Sometimes, however, advocates go too far and “weaponize time” by waiting hours before making a counteroffer. Asserting that “we need more time to talk” or “we’re still trying to contact a decision-maker” (see annoyance #1), these advocates try to signal that the other side’s offer was ill-considered and unreasonable—even if it’s neither—and that their counter is well-considered and hard-fought.
The issue here is one of degree, and effective advocates calibrate the appropriate amount of time to wait before making their counter. Advocates should consider that in virtual mediations, when we usually sit alone in front of our computer, time seems to move in slow motion; one minute can seem like one hour! Taking cues from the mediator, who is shuttling between breakout rooms and gauging the emotional temperatures of each participant, can help.
Waiting too long—and there is no science, just good judgement—can lead to a “vicious retaliatory cycle” by prompting adversaries to respond with the same extreme delay tactics, or other aggressive negotiation tactics. This negative dynamic can quickly spiral, threatening to derail the mediation by inexorably slowing down the process, undermining trust between the parties and triggering strong emotions and allegations of bad faith.
That’s exactly why the delay tactic annoys good mediators! Master Mediators encourage an efficient, collaborative and productive dynamic grounded in trust and reciprocity. A persistent use of delayed offers and counteroffers runs directly counter to that goal.
#6: Lawyers Who Prevent Clients From Meaningful Participation
Some lawyers believe that they can negotiate a better deal by sharply limiting their client’s participation and “running the show” themselves. These lawyers engage in heavy pre-mediation coaching, advising clients to speak carefully and infrequently, and actively shielding them throughout the mediation.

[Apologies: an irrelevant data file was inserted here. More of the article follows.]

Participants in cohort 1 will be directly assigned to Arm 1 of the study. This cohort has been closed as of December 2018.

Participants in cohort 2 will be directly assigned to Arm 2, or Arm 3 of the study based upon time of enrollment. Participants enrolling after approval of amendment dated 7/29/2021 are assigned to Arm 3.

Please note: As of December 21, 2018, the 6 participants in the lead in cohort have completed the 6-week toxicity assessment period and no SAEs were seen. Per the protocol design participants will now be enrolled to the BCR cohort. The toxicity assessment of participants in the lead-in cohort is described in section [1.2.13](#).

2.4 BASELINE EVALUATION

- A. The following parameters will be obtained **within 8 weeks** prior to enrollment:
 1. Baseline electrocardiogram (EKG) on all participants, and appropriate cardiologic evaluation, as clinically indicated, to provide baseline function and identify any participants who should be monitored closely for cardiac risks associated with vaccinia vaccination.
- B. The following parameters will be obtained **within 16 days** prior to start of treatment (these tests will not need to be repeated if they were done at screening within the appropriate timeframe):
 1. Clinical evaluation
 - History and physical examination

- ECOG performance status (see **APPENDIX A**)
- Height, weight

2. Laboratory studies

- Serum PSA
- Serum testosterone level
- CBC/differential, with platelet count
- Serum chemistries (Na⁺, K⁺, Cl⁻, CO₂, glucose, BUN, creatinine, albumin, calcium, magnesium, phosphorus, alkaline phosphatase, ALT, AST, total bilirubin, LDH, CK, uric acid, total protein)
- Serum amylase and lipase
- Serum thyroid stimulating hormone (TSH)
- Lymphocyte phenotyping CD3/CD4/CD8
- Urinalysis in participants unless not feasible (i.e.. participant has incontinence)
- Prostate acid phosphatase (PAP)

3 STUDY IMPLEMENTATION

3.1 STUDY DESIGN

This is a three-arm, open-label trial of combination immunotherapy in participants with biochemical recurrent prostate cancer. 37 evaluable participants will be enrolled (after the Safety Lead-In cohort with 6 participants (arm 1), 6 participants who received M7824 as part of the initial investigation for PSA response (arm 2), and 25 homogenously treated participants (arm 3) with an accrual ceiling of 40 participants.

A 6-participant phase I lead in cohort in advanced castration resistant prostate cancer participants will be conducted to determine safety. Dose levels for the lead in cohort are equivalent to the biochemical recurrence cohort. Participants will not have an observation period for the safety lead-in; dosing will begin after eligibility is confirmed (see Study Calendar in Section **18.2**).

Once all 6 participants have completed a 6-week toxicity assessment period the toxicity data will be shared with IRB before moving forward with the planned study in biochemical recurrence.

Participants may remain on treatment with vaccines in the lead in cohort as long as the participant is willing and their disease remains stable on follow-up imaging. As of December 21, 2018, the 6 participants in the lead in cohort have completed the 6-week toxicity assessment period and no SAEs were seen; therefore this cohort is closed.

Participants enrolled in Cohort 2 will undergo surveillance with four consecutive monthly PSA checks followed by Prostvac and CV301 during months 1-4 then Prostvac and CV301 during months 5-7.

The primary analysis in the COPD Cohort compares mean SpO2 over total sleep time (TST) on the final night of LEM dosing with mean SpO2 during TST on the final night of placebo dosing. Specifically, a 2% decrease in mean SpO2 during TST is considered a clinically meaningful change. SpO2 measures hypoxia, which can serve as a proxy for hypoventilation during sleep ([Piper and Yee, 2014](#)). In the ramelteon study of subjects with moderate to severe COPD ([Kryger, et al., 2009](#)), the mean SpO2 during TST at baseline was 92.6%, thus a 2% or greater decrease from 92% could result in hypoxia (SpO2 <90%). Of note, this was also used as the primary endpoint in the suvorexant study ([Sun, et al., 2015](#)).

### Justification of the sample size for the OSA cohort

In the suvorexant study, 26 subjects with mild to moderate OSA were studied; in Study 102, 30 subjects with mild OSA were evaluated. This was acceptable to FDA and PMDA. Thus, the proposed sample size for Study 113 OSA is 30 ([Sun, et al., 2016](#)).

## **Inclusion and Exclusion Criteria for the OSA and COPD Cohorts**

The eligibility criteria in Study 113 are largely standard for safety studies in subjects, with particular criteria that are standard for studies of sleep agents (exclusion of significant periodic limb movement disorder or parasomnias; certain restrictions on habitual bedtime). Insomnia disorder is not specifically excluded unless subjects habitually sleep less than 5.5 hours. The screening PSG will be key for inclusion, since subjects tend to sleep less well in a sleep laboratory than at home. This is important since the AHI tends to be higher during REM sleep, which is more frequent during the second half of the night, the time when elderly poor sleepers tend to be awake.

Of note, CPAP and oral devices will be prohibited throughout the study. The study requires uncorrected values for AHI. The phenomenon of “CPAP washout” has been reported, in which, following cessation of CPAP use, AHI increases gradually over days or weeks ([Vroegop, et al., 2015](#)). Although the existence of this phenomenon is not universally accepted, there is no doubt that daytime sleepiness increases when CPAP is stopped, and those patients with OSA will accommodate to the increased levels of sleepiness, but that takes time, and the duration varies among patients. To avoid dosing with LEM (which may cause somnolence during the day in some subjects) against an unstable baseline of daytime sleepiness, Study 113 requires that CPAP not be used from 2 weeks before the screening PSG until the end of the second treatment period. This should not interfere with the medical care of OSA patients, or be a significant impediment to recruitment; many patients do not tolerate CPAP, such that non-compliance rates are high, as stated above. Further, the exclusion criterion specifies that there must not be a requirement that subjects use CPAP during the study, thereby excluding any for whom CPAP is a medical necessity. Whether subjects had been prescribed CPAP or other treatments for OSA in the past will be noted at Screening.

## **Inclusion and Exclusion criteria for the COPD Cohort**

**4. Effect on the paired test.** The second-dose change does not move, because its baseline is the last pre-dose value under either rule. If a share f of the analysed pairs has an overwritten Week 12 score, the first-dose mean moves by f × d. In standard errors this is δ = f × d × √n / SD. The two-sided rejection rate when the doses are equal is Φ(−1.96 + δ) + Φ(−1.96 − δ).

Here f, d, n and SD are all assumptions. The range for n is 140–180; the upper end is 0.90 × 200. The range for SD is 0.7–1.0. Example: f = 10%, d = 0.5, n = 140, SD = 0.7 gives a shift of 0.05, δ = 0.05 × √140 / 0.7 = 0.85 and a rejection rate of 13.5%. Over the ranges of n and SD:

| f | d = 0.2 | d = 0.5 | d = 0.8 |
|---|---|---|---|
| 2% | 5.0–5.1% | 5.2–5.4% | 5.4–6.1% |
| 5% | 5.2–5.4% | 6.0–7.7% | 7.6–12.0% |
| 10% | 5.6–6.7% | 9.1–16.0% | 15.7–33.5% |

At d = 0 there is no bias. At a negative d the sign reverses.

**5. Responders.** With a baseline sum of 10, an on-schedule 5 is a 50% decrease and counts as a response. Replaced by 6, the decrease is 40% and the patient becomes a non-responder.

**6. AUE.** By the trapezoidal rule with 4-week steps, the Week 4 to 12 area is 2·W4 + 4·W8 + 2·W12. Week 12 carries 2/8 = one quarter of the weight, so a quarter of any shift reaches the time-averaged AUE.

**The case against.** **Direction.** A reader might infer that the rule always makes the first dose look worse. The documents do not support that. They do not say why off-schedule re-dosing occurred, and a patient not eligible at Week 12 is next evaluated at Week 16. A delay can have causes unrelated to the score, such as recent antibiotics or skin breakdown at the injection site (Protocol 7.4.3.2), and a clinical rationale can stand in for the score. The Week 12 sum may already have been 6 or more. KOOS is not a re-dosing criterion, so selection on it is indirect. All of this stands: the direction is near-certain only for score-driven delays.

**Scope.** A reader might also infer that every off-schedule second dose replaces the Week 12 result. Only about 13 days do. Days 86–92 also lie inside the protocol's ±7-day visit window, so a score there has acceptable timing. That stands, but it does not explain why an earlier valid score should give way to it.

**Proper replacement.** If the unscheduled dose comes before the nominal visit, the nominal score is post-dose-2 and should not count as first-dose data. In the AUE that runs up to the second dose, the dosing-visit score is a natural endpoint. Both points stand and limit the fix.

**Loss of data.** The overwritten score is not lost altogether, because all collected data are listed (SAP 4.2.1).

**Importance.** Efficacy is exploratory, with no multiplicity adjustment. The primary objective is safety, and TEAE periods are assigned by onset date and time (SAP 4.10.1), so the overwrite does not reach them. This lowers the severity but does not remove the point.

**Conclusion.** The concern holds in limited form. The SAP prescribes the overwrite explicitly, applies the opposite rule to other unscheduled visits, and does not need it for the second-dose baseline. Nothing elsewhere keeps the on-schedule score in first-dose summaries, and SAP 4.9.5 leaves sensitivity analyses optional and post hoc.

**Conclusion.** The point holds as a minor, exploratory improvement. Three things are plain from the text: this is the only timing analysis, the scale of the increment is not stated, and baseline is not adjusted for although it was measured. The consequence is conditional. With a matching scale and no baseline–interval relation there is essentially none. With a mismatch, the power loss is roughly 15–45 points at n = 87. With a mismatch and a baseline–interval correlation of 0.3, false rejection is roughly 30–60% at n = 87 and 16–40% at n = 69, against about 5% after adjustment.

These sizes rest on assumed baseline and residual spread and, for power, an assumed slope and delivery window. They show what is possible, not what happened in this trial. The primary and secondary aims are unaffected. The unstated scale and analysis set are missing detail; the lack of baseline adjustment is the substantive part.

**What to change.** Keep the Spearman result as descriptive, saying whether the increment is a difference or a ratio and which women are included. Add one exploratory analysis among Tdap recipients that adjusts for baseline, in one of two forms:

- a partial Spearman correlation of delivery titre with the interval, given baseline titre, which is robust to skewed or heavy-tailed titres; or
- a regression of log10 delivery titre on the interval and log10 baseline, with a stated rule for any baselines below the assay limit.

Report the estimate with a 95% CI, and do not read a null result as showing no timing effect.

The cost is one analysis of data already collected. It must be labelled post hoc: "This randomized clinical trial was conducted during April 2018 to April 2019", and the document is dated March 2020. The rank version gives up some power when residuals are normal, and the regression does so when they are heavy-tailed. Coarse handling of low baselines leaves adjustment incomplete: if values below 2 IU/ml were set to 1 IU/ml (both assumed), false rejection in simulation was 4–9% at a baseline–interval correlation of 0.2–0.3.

Of course, skilled mediators can navigate around roadblocks placed between them and principals. As one Master Mediator put it, “If I sense this dynamic developing, I direct questions and comments directly to the client, usually explaining . . . that I'd like to hear directly from the client.” She continued, “I can’t recall a lawyer ever telling his or her client not to respond to my direct questions.”
But the problem becomes more difficult when lawyers demand to meet with the mediator only. If that approach impedes the settlement process, mediators may need to become more assertive. As one Master Mediator said, “I will usually insist on speaking directly with the client, explaining to the lawyer the importance of gaining the client’s trust.” To be clear, context matters. Some legal disputes can easily be resolved by working primarily, or even exclusively, with the lawyers. Most mediations, however, benefit from some level of client participation. As one Master Mediator put it, “The dispute belongs to the principals, and they should be able to say whatever they want pretty much whenever they want.”
Rounding out the list are the following unhelpful behaviors: (7) refusing to acknowledge any weaknesses in legal claims or defenses, (8) springing unhelpful surprises at the mediation, (9) making disparaging comments about parties in another room and (10) threatening to end a Zoom session.
Master Mediators featured: David Geronemus, Dina Jansenson, Shelley Olsen, Carol Wittenberg, Peter Woodin and Michael Young